miragejs: generating reasonable data

2021-02-26

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~3 min read

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510 words

MirageJS is an API mocking tool for Frontend developers and came out of the Ember community. It’s pretty awesome.

Not only can you use it to mock endpoints, but you can also set it up generate test data.

I’m still getting comfortable with all of the details around this, but one feature I recently discovered that has been quite helpful is the afterCreate hook that’s available within the Server’s create method.

The after create can be used in a number of ways to link related data. Say, you have multiple data models that are related - a customer has a user, a store has a manager, a shopping cart has items, etc. The afterCreate hook allows for these sorts of linking!

The use case that I had that led me to find afterCreate was actually slightly different. In my case, I was working with an Delivery model which had a status and multiple time stamps.

Because it was test data, for a while, we accepted that it wouldn’t always “make sense.” For example, we had a factory something like this:

originalFactory.ts
export default class DeliveryDetail extends Mirage.Factory.extend({
  status() {
    return faker.random.arrayElement([
      Unknown,
      Pending,
      InProgress,
      Delivered,
      Canceled,
    ]);
  },
  acceptTimeLocal() {
    return valueOrUndefined(faker.date.future());
  },
  cancelTimeLocal() {
    return valueOrUndefined(faker.date.future());
  },
  quotedPickupTimeEstimateLocal() {
    return valueOrUndefined(faker.date.future());
  },
  /*...*/
})

function valueOrUndefined(value) {
  return faker.random.boolean() ? undefined : value;

The issue is that if the order was never canceled, cancelTimeLocal was supposed to be undefined (and similar issues for all of the other time stamps) but our factory didn’t account for that.

This worked for a while, but recently, I needed the data to make sense in order to determine if a new feature was working properly. This led me down a path to discover afterCreate.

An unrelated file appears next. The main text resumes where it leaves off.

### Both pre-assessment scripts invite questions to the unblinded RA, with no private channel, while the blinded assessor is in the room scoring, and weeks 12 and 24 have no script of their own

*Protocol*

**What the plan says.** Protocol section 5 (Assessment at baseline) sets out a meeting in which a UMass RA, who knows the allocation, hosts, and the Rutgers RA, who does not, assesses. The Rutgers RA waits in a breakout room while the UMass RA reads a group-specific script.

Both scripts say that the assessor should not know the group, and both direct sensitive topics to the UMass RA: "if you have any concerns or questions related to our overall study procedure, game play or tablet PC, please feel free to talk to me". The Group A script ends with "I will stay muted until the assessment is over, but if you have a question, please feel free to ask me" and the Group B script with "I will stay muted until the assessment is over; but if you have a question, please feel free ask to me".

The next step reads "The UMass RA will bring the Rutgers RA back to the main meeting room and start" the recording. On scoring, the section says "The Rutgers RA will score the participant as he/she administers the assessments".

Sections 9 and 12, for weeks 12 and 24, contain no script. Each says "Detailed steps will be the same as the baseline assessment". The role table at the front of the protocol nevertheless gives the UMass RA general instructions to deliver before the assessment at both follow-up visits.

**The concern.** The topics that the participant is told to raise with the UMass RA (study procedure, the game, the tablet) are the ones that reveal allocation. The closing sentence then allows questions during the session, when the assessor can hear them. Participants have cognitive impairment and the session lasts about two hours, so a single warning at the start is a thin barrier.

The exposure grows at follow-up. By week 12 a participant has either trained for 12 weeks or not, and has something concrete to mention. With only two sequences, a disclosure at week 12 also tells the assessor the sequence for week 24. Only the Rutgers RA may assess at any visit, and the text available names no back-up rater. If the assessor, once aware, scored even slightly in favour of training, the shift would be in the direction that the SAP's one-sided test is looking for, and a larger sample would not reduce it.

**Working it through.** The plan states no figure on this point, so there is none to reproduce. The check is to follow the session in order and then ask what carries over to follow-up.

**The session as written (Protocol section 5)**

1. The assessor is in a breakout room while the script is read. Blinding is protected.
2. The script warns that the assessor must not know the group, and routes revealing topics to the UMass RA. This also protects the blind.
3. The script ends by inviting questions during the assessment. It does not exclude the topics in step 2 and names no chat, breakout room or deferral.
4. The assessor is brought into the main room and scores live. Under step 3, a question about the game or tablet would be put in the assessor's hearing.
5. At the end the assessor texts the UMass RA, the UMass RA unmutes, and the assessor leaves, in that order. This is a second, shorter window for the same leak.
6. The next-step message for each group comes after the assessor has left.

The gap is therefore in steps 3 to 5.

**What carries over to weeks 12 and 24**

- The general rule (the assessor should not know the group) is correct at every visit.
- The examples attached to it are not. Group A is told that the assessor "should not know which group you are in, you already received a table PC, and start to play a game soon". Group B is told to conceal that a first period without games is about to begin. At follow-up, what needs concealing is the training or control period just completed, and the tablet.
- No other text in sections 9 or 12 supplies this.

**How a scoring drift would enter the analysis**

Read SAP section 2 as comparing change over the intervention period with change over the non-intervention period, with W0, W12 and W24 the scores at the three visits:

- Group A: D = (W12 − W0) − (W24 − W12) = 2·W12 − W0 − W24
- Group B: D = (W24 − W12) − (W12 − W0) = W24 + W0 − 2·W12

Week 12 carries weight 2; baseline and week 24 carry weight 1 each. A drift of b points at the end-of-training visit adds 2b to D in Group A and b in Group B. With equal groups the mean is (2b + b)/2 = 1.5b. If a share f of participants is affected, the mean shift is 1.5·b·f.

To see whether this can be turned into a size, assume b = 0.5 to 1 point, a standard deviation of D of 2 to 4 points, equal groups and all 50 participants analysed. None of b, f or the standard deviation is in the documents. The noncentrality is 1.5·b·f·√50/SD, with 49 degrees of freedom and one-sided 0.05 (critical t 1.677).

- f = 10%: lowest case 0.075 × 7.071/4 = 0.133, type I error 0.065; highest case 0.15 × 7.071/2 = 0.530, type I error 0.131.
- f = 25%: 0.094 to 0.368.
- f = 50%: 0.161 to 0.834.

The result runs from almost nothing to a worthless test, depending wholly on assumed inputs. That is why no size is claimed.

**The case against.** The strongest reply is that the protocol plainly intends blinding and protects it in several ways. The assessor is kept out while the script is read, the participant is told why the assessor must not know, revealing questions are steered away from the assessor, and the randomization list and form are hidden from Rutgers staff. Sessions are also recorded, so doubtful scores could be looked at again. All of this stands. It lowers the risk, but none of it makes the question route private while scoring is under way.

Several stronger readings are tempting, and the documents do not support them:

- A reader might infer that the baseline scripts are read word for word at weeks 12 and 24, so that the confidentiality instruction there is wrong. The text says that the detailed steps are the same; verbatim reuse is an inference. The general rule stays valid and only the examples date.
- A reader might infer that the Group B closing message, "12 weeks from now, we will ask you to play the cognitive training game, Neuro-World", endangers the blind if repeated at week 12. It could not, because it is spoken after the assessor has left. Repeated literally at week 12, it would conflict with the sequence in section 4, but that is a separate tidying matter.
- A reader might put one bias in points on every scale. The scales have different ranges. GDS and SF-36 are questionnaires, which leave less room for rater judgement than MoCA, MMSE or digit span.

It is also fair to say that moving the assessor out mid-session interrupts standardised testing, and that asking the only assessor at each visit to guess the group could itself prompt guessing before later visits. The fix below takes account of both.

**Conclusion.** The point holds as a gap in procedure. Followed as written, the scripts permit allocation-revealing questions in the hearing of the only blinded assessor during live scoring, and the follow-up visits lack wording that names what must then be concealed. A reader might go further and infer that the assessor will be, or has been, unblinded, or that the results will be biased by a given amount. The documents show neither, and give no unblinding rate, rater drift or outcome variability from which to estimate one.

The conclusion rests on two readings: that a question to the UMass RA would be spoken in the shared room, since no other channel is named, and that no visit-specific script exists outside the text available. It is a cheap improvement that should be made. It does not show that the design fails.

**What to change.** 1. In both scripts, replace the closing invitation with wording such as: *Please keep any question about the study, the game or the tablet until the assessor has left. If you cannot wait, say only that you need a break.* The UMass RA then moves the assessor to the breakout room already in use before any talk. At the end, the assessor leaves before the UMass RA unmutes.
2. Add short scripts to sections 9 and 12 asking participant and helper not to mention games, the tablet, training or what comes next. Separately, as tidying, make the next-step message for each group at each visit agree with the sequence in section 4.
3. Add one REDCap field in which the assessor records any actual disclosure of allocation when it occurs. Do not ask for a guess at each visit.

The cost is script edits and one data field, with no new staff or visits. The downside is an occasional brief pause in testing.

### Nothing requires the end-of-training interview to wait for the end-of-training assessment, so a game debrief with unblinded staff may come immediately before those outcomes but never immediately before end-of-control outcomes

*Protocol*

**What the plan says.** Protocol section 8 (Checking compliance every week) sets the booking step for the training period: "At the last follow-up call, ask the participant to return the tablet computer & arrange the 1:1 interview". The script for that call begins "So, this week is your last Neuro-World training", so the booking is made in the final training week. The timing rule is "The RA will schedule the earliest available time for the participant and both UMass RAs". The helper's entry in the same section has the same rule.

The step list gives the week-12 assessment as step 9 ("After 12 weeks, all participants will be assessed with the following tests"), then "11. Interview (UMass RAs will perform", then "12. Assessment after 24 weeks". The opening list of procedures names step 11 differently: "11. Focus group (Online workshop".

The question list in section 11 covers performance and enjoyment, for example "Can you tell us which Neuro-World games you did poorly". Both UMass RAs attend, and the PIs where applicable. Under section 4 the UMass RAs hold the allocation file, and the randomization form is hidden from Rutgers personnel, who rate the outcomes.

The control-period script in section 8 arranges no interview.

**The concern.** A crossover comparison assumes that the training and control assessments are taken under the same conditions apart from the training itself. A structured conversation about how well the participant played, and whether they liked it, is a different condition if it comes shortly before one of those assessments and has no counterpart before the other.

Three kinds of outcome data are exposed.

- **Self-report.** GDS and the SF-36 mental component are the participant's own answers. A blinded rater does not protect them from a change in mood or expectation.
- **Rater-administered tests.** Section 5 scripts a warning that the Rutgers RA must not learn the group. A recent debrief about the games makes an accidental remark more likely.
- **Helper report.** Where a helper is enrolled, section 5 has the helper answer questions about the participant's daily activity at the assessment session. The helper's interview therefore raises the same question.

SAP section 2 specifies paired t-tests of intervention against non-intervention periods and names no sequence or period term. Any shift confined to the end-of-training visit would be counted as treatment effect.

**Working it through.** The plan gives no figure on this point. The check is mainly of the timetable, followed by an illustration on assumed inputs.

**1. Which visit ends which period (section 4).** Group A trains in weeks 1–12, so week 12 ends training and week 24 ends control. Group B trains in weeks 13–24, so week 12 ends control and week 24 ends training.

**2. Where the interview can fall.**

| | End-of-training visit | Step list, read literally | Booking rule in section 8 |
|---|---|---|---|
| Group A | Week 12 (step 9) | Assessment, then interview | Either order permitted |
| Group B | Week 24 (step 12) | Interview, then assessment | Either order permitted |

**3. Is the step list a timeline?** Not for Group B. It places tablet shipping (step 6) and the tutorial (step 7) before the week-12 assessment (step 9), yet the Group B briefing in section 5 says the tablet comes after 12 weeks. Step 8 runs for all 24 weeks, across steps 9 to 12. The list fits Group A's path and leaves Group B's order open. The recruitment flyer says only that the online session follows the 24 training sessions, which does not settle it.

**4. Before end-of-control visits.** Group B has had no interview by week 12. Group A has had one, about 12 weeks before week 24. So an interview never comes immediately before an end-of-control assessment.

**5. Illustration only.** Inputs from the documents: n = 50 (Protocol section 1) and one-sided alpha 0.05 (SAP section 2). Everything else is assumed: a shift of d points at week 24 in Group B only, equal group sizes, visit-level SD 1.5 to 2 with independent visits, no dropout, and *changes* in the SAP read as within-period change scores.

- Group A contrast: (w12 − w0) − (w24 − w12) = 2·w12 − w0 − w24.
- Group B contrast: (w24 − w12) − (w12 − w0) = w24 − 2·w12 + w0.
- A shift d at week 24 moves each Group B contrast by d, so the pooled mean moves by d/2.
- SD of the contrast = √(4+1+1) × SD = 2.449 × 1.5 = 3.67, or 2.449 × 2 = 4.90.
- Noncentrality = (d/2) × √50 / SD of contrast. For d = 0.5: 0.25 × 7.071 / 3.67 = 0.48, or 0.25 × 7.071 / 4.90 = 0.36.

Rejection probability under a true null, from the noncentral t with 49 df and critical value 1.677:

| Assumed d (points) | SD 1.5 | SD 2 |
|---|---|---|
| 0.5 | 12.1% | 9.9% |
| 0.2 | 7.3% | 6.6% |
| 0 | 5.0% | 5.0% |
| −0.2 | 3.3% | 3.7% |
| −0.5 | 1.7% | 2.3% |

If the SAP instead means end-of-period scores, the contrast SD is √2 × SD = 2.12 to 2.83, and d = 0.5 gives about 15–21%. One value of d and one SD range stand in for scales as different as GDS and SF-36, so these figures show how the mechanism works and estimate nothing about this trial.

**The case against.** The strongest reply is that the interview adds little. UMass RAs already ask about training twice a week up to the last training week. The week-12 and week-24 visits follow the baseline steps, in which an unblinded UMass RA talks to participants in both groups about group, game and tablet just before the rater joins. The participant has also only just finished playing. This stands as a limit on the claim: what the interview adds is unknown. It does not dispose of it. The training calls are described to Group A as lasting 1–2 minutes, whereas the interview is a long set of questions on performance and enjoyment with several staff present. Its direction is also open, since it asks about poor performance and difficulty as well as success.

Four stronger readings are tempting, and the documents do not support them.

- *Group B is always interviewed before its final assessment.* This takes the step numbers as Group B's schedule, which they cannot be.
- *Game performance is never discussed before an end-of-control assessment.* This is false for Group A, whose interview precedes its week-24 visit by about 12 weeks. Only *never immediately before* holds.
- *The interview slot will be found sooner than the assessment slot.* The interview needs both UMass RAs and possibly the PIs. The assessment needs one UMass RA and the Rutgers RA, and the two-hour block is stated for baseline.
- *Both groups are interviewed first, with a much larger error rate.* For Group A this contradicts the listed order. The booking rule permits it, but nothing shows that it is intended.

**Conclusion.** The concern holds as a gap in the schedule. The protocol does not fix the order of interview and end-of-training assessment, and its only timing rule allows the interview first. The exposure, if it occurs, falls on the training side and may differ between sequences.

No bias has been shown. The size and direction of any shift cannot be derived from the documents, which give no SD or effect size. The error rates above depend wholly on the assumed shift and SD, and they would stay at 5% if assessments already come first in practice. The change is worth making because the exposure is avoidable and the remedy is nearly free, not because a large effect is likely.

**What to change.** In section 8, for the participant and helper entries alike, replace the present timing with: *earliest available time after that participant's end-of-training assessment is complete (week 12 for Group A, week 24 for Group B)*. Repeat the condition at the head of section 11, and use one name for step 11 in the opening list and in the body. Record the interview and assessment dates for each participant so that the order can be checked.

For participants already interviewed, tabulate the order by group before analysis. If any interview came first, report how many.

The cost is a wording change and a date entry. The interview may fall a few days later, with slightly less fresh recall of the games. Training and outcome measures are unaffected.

The nice thing about afterCreate, is that you have access to the entire model that was just created in addition the entire Server.

The result is that I could do something like this:

reasonableFactory.ts
export default class DeliveryDetail extends Mirage.Factory.extend({
  status() {
    return faker.random.arrayElement([
      Unknown,
      Pending,
      InProgress,
      Delivered,
      Canceled,
    ]);
  },
    /*...*/
  afterCreate(model: DeliveryDetail & {id:number}, server: Server){
      const reasonableTimes = generateReasonableTimes(model);
      Object.assign(model, reasonableTimes)
      server.db.deliveryDetails.update(model.id, model)
      }
})

A few things to call out:

  1. In the factory, Status which means that it’s invoked each time the factory is invoked - ensuring that each value is (potentially) different
  2. The model passed into afterCreate will look just like the model you’ve described with one notable difference: Mirage will inject an id value that’s associated with its row in the database1
  3. In this case we updated an existing record (identified by model.id), but there’s a lot of other possible interactions available with the database. My understanding is this is called DbCollection in Mirage JS.

The bottom line: through the use of the afterCreate hook within my factory, I was able to generate much more reasonable data enabling me to test my code with confidence!

Footnotes

  • 1 It’s unclear to me at this point how this would work if the model includes an id value.

Hi there and thanks for reading! My name's Stephen. I live in Chicago with my wife, Kate, and dog, Finn. Want more? See about and get in touch!